The strategy is working: since its inception in 2004 with only a few photos posted by Baughn on the site, it has grown to include more than 70,000 bridges. There are also several hundred editors of the site from all across the U.S. who now upload photos and information, with many more users posting photos and information in forums on the site. Baughn's discovery of the Federal Highway Administration's list of every bridge in the country and their locations also helped streamline the process: instead of driving around hoping to randomly come to a historic bridge, he could purposefully go to them in order to document them.

The highway department, too, has benefitted from collaboration with Baughn, through reaching out for his expertise in determining which bridges to replace and which are eligible to be included on the National Register of Historic Places. Baughn has worked with them to develop the statewide bridge Section 106 Programmatic Agreements and has been a consulting party on two of these agreements, providing knowledge about what is atypical and common about bridge types. He also lends knowledge about Missouri and the significance of historical contexts such as the Little River Drainage District and the Centennial Road Law.

"The website has been very useful to MoDOT historic preservation in a number of ways: the photographic inventory of the bridges is wonderful, allowing us to get a national perspective on bridge types -- a specific example would be types of and just how common were post-World War II rigid-frame bridges -- and it provides one way for us to make historic bridges available for reuse by other parties," says Karen Daniels, senior historic preservation specialist with the Missouri Department of Transportation. "One photograph from the website was even used in the Route 66-themed rest area on I-44, with the permission of and credit given to the photographer."

These unforeseen benefits of the website make the project even more worth it for Baughn. Although he says the design and the way a website looks is less important than the structure behind it, he is working to make, which he describes as "fairly old-fashioned," to be more mobile-friendly. He also plans to expand the site to include international bridges, as well.

"Since a lot of these bridges are being replaced, it's kind of inevitable [that they will no longer exist]. We can kind of advocate to save some of them, but for the rest of them, the best we can hope for is what we call 'preserving on paper,' where at least we're taking photos and getting measurements and at least having a record of it before it's gone," Baughn says. "There's so many bridges that have been replaced earlier in the '70s and '80s that there's just not much record of anymore. Somebody might stumble across an old photo of it or something, but it would be better to have a more detailed record. So the main goal [of the website] is to have a record of these things."

It's also to encourage developers to reimagine what historic bridges could be. One link on the website directs users to a page titled "Available for Reuse," which lists historic bridges across America that are scheduled to be demolished and replaced by new bridges. If using federal money to replace an old bridge, a reasonable effort has to be made to find a home for the bridge by law; thus, the historic bridges are available to third parties, free for the taking. There is also a forum in which users can post questions about how to relocate and restore old bridges; some have been repurposed for walking/biking trails, as multi-floor apartments and as walking bridges between buildings. Bridges can be acquired by contacting the owner agency, which is listed on the website.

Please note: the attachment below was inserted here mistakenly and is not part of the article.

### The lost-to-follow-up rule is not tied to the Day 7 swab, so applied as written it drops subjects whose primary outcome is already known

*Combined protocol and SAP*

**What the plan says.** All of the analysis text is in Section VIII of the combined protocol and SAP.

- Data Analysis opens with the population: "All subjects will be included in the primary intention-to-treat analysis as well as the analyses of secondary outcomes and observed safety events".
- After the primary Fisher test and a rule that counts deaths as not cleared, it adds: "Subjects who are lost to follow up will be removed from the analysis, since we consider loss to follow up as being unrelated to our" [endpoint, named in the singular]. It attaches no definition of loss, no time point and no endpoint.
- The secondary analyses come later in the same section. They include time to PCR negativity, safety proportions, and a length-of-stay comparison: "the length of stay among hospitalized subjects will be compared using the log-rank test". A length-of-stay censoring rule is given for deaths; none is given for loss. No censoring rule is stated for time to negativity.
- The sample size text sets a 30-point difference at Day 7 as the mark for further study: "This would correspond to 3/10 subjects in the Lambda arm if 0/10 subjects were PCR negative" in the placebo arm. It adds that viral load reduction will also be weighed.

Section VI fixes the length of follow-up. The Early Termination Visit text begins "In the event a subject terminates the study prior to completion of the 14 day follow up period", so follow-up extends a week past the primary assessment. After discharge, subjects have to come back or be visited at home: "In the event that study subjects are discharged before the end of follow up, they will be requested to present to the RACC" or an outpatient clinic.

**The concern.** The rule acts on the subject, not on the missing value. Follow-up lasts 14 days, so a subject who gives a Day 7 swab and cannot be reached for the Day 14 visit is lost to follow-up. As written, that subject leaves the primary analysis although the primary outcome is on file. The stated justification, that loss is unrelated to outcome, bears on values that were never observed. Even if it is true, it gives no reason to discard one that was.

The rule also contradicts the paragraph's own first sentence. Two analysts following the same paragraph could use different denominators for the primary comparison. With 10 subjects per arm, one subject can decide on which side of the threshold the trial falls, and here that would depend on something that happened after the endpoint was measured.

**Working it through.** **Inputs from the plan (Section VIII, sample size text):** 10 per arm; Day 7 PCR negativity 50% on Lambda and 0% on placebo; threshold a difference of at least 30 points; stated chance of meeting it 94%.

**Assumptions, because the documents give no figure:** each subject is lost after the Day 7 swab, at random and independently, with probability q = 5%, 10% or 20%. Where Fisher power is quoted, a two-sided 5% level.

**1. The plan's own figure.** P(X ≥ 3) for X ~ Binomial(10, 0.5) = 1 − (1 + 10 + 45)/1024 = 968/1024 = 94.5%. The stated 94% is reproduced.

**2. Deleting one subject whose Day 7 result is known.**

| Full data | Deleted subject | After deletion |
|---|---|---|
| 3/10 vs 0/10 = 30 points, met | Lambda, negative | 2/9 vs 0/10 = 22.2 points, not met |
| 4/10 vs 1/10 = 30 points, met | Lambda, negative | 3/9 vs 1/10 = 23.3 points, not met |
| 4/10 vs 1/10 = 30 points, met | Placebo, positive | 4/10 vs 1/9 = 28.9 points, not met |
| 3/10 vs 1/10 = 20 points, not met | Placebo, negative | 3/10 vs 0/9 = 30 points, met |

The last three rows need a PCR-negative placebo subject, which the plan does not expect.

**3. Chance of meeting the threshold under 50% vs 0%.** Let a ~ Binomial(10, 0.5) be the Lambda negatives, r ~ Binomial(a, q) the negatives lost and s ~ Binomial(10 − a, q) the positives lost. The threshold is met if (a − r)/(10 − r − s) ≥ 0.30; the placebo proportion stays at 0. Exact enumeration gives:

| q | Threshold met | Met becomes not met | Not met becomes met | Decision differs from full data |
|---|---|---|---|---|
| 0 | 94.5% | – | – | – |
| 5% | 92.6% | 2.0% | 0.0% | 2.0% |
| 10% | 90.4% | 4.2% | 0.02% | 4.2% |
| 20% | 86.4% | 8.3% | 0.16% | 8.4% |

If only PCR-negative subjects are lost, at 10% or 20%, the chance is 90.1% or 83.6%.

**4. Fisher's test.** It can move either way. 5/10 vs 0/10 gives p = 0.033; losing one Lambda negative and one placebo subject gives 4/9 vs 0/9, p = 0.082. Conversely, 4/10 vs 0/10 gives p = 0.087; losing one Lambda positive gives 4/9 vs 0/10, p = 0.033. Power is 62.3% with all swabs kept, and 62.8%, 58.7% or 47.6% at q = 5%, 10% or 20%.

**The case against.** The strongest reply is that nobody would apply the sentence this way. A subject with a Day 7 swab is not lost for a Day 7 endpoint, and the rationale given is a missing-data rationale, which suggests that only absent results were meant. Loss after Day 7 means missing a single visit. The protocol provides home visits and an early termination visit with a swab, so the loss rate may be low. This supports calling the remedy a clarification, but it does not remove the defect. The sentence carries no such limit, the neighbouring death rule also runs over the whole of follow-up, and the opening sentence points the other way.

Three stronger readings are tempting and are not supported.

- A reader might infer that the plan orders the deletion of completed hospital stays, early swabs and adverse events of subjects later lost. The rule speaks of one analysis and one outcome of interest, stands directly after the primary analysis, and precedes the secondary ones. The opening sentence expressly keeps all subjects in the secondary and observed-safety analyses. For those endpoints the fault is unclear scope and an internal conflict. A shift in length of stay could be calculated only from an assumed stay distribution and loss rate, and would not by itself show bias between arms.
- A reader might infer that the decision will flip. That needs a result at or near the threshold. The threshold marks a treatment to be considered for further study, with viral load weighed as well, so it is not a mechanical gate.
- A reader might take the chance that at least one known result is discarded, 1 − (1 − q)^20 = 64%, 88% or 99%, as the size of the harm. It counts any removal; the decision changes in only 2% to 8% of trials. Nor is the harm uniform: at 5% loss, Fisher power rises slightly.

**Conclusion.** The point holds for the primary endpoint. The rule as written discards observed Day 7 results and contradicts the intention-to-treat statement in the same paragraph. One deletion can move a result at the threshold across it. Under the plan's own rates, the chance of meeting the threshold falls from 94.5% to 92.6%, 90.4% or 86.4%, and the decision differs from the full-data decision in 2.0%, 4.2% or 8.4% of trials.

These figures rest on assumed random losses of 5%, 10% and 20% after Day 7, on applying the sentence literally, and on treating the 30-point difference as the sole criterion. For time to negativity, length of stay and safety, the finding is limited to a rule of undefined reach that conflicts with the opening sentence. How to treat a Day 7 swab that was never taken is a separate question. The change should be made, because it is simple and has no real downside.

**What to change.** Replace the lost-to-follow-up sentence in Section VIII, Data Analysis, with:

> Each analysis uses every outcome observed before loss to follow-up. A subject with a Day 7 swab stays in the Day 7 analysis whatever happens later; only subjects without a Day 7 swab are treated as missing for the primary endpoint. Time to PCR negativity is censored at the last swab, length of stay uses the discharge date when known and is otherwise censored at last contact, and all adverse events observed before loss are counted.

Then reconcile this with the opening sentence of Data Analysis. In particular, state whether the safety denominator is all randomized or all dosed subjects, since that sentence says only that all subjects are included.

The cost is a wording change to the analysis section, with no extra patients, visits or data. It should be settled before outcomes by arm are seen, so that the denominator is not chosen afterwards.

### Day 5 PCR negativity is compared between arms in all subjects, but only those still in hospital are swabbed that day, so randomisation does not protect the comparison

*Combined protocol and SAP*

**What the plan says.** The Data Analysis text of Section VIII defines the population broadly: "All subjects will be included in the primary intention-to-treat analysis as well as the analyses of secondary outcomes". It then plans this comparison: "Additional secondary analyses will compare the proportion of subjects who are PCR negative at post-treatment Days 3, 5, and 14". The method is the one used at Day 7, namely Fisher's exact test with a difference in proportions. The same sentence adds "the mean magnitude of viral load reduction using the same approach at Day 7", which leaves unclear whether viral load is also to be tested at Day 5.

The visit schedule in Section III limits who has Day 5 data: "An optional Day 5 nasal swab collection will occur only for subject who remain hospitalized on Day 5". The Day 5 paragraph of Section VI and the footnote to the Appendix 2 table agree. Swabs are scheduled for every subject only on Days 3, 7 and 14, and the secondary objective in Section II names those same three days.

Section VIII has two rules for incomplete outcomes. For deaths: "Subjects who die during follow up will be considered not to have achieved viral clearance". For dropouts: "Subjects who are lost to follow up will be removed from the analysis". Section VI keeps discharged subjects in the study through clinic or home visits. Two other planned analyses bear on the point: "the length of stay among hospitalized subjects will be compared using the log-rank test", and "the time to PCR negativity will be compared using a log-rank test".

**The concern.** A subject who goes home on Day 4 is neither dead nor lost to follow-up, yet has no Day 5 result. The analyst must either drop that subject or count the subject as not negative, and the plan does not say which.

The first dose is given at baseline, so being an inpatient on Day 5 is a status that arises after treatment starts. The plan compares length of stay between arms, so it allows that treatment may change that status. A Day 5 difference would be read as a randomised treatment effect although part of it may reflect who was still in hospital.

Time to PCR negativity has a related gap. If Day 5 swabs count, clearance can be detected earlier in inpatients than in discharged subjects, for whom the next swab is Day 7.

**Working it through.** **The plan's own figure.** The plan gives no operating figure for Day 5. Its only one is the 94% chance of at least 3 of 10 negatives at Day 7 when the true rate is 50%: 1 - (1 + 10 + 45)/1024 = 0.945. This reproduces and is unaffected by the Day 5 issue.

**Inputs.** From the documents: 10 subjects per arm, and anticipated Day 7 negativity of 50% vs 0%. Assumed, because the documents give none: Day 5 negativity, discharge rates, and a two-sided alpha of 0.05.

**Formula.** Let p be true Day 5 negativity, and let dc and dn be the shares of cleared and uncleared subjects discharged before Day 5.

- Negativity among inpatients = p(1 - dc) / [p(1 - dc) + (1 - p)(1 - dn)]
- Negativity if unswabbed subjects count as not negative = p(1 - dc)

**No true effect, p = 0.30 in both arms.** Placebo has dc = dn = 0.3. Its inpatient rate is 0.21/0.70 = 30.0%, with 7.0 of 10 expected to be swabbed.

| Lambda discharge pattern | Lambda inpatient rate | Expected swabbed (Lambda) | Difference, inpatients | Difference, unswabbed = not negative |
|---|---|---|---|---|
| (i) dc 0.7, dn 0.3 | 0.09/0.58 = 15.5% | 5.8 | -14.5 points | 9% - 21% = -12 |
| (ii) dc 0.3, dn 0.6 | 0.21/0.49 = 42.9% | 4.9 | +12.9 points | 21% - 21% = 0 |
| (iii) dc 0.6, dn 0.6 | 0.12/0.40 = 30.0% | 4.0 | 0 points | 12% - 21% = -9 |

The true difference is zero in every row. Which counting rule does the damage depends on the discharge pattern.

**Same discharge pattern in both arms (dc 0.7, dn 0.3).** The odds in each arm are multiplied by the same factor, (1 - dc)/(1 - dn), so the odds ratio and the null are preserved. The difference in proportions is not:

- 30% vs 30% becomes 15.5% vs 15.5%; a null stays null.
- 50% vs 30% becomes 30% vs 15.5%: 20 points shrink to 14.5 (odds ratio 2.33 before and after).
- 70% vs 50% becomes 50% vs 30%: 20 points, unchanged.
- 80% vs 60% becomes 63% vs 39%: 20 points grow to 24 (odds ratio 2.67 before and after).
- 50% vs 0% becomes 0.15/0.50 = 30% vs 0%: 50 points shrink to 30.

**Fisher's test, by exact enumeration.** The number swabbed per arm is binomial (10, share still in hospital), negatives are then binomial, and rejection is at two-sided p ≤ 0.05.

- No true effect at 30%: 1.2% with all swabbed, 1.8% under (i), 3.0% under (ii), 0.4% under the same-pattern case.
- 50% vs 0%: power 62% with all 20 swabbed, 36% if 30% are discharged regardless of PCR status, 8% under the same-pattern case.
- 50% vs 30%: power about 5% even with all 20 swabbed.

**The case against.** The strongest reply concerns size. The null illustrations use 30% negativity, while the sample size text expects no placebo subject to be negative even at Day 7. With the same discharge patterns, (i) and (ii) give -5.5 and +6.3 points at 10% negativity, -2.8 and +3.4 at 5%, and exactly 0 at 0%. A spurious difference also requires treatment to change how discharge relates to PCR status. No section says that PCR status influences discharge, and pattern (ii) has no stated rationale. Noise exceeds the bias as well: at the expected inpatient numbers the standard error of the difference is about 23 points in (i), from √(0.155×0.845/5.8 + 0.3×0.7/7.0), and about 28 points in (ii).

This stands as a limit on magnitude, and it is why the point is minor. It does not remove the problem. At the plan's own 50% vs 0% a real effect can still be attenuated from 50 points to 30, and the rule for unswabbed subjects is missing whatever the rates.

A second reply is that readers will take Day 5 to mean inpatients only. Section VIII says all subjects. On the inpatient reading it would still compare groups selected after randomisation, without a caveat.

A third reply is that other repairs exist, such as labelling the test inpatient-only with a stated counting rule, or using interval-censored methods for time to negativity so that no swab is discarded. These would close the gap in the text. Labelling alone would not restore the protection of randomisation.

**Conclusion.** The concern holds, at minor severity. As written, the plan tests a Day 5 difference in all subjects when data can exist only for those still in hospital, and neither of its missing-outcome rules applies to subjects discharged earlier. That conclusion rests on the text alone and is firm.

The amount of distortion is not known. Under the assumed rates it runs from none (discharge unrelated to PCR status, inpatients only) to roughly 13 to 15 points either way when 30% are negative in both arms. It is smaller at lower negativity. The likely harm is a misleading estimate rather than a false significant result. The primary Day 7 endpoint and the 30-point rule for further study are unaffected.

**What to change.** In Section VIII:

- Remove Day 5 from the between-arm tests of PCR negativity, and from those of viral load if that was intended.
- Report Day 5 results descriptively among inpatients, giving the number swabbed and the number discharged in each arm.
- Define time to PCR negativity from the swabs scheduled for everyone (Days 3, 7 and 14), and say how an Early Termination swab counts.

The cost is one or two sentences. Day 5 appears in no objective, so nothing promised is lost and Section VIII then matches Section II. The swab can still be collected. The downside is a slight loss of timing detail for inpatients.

There are currently 10 bridges available for reuse in Missouri, including the Lick Log Creek Bridge in Bollinger County, the Leeper Bridge in Wayne County and the Pine Street Bridge in Butler County, to name a few. Baughn says the Pine Street Bridge is one of only two like it left in the state.

Baughn cites Green's Mill Bridge in Camden County, Missouri, as one success story in which a new bridge was built next to the old one to save the historic bridge that is only one of four like it left in the country. Closer to home, the Old Appleton bridge in northern Cape Girardeau County is Baughn's personal favorite historic bridge because it's the oldest in the area -- it was built in 1879 -- and made of wrought-iron, complete with an original name plaque that was recovered from Apple Creek below it after the bridge was destroyed in a flash flood in 1982. In fact, the whole bridge was rebuilt in 2005 by fishing pieces out of the creek and putting it back together.

More recently, the owner of Bass Pro Shops, Johnny Morris, has paid to disassemble the Riverside Bridge in Ozark, Missouri, with plans to utilize it 1.3 miles to the south of the bridge's original location, according to stories in the Springfield News-Leader and Christian County Headliner News. The company plans to use it in a project called Finley Farms, a 55-acre working farm and communal gathering space endeavor. The project converts a 1930s Missouri Department of Transportation maintenance garage into a workshop that acts as a coffee shop and space for seminars and classes. It also includes a restaurant for riverfront dining in the Ozark Mill, built in 1833, as well as a chapel for weddings and other events. The Riverside Bridge will be reassembled to provide pedestrian access from the city's trail system, with the project being managed by Johnny Morris' daughter, Megan Stack.